Offering a comprehensive account of the role of trade unions in Asia today, this book, put together by two editors who have published extensively in the areas of business and economics in Asia, covers all the important Asian economies: both developed and developing.
Making a vital contribution to the very small amount of literature that has been published on this topic, this book focuses, in particular on how trade unions have organized to represent workers and the strategies they have adopted. It discusses the issues surrounding wages and working conditions, health and safety, women’s employment opportunities and human resource development, in the context of the major regional economies, including Japan, South Korea, Taiwan, Hong Kong, China, India, Vietnam, Thailand and Indonesia.
This is an essential read for both professional and postgraduate students , studying or working in the areas of Asian business.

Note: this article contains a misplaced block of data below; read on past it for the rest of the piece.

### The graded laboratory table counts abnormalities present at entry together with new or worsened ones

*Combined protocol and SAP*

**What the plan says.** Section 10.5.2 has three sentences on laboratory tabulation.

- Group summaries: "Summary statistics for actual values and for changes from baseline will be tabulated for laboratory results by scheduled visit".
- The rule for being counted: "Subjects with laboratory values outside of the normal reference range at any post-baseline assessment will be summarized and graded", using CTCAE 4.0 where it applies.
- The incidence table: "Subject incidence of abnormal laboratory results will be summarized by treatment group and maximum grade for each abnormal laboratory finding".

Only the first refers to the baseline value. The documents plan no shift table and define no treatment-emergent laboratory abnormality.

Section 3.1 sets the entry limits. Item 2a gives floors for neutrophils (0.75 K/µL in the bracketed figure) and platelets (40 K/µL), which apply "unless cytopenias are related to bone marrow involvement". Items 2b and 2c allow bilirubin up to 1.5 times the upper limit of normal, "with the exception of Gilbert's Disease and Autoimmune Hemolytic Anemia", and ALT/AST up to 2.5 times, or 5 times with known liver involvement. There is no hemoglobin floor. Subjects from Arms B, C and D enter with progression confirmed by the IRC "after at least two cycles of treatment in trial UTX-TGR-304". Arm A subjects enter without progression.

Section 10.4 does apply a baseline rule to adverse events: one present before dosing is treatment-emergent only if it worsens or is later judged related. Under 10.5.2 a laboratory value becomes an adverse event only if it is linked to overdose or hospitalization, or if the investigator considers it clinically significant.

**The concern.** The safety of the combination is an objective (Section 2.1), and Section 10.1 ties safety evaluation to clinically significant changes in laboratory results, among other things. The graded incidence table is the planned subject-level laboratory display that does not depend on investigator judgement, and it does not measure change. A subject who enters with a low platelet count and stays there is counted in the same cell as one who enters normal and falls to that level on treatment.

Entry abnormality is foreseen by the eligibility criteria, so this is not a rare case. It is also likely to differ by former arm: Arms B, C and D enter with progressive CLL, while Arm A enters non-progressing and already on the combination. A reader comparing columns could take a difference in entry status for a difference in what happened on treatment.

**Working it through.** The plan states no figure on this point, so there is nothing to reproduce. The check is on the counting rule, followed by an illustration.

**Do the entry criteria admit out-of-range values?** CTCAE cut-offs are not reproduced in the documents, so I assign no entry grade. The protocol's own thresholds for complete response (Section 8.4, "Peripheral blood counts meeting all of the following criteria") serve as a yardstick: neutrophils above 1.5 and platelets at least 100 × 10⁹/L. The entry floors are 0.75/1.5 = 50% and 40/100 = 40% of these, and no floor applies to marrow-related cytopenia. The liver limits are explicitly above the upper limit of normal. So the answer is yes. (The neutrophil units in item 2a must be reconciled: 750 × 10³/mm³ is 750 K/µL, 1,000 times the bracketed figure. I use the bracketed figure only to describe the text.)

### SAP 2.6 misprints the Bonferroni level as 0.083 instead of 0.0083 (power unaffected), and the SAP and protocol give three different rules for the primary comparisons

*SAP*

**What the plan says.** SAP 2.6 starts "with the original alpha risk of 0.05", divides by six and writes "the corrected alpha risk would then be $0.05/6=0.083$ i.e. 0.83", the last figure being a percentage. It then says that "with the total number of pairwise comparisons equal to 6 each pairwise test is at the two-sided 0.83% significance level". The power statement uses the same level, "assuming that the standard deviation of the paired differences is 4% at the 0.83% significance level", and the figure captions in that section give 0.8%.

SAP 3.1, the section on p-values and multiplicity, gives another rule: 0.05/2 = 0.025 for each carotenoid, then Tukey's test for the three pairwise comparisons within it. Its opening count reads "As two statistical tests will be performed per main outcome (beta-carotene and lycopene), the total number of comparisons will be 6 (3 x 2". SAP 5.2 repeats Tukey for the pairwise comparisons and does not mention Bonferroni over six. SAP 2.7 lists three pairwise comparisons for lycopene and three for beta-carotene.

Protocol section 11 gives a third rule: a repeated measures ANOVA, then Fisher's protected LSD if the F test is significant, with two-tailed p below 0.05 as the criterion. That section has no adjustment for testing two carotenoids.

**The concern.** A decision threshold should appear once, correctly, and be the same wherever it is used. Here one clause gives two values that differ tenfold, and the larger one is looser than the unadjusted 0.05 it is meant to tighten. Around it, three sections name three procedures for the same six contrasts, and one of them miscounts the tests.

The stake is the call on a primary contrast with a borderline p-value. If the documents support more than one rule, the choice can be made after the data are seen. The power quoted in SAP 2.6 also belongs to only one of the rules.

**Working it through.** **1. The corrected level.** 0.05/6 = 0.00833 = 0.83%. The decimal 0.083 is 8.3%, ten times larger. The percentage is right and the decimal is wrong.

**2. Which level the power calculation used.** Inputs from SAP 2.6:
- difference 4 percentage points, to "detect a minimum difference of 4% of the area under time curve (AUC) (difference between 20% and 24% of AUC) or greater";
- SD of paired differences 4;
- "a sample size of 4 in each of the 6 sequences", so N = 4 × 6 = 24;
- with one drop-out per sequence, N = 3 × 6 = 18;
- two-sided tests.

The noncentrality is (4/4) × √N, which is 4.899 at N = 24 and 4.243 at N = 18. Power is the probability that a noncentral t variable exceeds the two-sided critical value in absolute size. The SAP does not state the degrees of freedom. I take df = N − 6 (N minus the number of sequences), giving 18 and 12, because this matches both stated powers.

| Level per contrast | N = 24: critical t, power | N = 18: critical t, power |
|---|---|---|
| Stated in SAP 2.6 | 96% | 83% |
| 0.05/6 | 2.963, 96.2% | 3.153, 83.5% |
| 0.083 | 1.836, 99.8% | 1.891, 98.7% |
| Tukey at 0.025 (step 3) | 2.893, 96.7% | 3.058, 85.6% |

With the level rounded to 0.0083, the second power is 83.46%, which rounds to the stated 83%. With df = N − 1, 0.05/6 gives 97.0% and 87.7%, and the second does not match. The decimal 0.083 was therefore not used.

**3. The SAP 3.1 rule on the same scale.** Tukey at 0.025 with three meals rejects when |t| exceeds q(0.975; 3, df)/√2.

|Publisher:||Taylor & Francis|
|Series:||Routledge Studies in the Growth Economies of Asia|
|Sold by:||Barnes & Noble|
|File size:||703 KB|
About the Author
John Benson is Professor and Head, School of Management at the University of South Australia. He is the author/editor of nine books and over eighty journal articles and book chapters. He has had extensive consultancy experience with unions, business enterprises and government departments. His major research interests include Japanese management and unions, the restructuring of Chinese industry, outsourcing, and knowledge workers.
Ying Zhu is the Director of the Master HRM and an Associate Professor in the Department of Management and Marketing, the University of Melbourne, Australia. He has published a number of books, chapters and journal articles covering industrial relations, human resource management, cross-cultural management, business and economic development in East Asia and Australia. His recent publications include Unemployment in Asia (co-edited with J. Benson, Routledge, 2005) and Management in Transitional Economies: from the Berlin wall to the Great Wall of China (co-authored with M. Warner et al, 2004).